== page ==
Malcolm King Versus The Australian Games Industry

kidwrite.jpgUpdate: Tantalus CEO Tom Crago has replied to Malcolm King, adding some much needed clarification and accuracy to the original article.

Yesterday, journalist Malcolm King posted a rather scathing opinion piece on the state of the Australian games industry over at the Courier Mail. Many of the statements made in the piece went against what I know to be true.

If the Internet were an online forum, King’s editorial would be considered an excellent attempt at trolling. So it pains me to write a reply, but to have a piece such as this in the open, without rebuttal, would be a disservice.Let’s start from the beginning:

One Melbourne programmer said “you put in the long hours, in part out of enthusiasm, but also because you’d look like a ‘quitter’ if you left work at 5pm. Fifty to sixty hour weeks are the norm and overtime is a rarity”.

This is true for many industries, not just games development. According to responses to the article on the Courier Mail’s website and Oz games development portal Sumea, it’s not even the norm.

“If you’re normally putting in fifty to sixty hour weeks and you’re not one of the very senior staff or company directors then something is wrong with the way your projects are managed,” said a commenter at Sumea.

“Comments from one CEO who is madly spinning to try to keep his company [Auran]afloat plus one programmer do not make an industry-wide trend. At the company I work for, most people are out the door 7.6 hours after they started, the vast majority of the time. There is no pressure to stay longer,” stated another on the Courier Mail’s website.

The article then appears to focus on the online gaming, which is obviously only a part of the industry as a whole. King provides 200,000 as the amount of people playing games online in Australia (sourced from The Fin and “toy and hobby trade magazines”), but does this figure include people playing games that aren’t MMOs, such as Counter-Strike, Warcraft III, Battlefield 2 and countless others? Does it include people playing games offline? Surely they’re just as important? Australia also isn’t economically isolated – games developed here are sold overseas. The PC version of Bioshock was made in Canberra by 2K Australia, and that’s done extremely well.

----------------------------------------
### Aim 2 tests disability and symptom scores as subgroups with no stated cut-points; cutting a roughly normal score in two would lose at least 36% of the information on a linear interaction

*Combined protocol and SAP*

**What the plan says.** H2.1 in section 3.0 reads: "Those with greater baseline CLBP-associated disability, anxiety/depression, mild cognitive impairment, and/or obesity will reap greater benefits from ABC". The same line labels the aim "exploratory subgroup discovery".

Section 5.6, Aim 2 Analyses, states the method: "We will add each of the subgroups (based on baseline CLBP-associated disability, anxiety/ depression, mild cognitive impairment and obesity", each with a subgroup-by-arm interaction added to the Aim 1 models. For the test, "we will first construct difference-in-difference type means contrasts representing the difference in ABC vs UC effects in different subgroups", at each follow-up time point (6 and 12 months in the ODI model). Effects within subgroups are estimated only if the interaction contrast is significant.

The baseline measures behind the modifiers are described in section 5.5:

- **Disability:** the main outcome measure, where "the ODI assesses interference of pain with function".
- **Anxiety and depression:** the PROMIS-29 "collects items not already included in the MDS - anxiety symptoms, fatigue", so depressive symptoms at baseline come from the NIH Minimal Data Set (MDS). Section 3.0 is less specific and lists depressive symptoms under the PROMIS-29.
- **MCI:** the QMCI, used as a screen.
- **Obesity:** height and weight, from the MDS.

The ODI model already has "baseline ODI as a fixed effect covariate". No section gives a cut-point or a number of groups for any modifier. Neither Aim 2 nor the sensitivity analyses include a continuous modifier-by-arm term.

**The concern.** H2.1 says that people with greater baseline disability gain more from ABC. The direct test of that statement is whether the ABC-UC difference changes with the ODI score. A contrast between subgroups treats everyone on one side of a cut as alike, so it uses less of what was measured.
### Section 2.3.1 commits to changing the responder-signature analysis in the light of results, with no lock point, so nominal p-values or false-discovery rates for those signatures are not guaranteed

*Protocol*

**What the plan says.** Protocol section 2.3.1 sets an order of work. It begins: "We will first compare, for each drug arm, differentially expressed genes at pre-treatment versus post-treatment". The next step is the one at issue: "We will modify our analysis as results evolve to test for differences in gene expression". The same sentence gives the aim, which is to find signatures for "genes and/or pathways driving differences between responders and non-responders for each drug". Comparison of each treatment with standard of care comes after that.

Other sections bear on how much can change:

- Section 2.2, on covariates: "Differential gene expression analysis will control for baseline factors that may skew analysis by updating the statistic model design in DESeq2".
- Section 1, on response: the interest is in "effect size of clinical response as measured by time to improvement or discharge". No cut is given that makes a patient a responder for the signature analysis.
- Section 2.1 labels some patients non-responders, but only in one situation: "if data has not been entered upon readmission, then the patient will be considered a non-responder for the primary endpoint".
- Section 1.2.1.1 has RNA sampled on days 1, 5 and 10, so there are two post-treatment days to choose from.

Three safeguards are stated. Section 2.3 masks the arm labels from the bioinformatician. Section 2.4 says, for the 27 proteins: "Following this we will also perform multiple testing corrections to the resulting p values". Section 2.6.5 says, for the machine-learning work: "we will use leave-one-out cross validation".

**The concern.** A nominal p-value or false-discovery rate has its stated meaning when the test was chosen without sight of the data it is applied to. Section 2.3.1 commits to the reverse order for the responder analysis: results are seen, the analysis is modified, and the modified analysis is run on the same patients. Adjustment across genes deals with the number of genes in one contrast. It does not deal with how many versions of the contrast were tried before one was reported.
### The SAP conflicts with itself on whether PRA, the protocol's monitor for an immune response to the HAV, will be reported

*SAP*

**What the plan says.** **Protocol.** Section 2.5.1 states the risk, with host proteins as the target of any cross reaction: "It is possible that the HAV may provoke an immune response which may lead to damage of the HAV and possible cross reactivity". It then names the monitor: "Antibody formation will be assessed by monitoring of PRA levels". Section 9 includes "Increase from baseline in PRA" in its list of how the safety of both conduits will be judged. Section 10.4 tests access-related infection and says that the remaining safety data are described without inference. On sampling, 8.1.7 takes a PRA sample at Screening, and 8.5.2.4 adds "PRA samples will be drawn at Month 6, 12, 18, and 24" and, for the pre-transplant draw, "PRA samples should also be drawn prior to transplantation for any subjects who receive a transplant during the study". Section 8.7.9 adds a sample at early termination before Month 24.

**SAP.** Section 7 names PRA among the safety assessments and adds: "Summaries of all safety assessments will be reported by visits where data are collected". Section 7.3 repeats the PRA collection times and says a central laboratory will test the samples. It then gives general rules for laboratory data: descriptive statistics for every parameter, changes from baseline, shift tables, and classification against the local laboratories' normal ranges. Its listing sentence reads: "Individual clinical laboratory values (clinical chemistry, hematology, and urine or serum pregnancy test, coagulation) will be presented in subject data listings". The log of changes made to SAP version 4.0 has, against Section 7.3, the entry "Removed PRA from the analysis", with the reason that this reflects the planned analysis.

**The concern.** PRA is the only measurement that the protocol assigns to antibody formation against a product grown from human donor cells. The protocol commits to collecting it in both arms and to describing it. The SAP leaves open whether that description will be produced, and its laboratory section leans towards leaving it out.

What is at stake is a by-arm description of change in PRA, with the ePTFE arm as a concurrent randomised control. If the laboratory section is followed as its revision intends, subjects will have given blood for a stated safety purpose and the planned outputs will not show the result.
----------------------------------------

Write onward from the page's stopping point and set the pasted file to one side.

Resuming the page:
In my opinion, King has latched onto the downfall of Auran, and used it as an example of the Australian games industry at its finest. It’s like saying Enron was the pinnacle of business management.

King also states that “as a taxpayer, I object to spending money on projects that should be funded by the private sector”. Does King realise that the film and television industry currently enjoys the tax rebates the Oz game industry is lobbying for? King doesn’t state whether he draws issue with this fact, but it seems somewhat hypocritical that he has yet to pen an article about it during the time the rebate has been in effect.

It’s after this comment that we see the most surprising part of the article:

Government funding of online games with their adolescent fascination with slaying monsters or the combat genre, come very low on the agenda after infrastructure development, renewable power generation, massive water conservation projects, building more hospitals and educating school children.

Again the focus is on online games, but it also zeros in on a single genre as well. The tax rebate for games development in Quebec has seen a monumental boost in the province’s economy. If anything, a booming local games industry would bring more money and jobs into Australia to help pay for the social projects King mentions. And games certainly don’t have to be hack’n’slash titles like Fury, which King is clearly isolating with his statement. Super Mario Galaxy doesn’t involve stabbing anyone with a sharp implement, and neither does Guitar Hero, Buzz or Singstar – all extremely social and friendly games.

King ends his article with the following:

“There’s never been a better time as a student to get into this industry – hopefully the graduate talent pool will be big enough to meet the demand because I anticipate seeing even more hiring from Australian studios in the next 12 months,” said Tom Crago, CEO of Tantalus at the Melbourne Games Development Conference last December.

But strangely neither he nor any one else mentioned the less than shining example the scaled-back Fury had set in the same week.

Fury has hurt the local games industry, that’s true. But if you’re going to mention the bad, you should also highlight the good – Bioshock (2K Australia), Destroy All Humans! (Pandemic), The Legend of Spyro series (Krome Studios), Medieval 2: Total War (Creative Assembly Australia), Heroes of the Pacific (Transmission Games) and more. These companies have done well, and nothing suggests they won’t continue to do so. And Auran made a huge impact with Dark Reign, which despite Fury‘s failure, should not be neglected.

Malcolm King does present us with a reality of games development – a distorted one. I suggest if he wishes to take shots at the industry in the future, he should, at the very least, consult with more of those working in it.

I’ve contacted both Tantalus’ CEO Tom Crago and Infinite Interactive’s main man Steve Fawkner for their thoughts. According to Crago, the Courier Mail will be posting his reply in the near future.

Reality behind the passion [Courier Mail, via Sumea]


6 responses to “Malcolm King Versus The Australian Games Industry”

Leave a Reply

Your email address will not be published. Required fields are marked *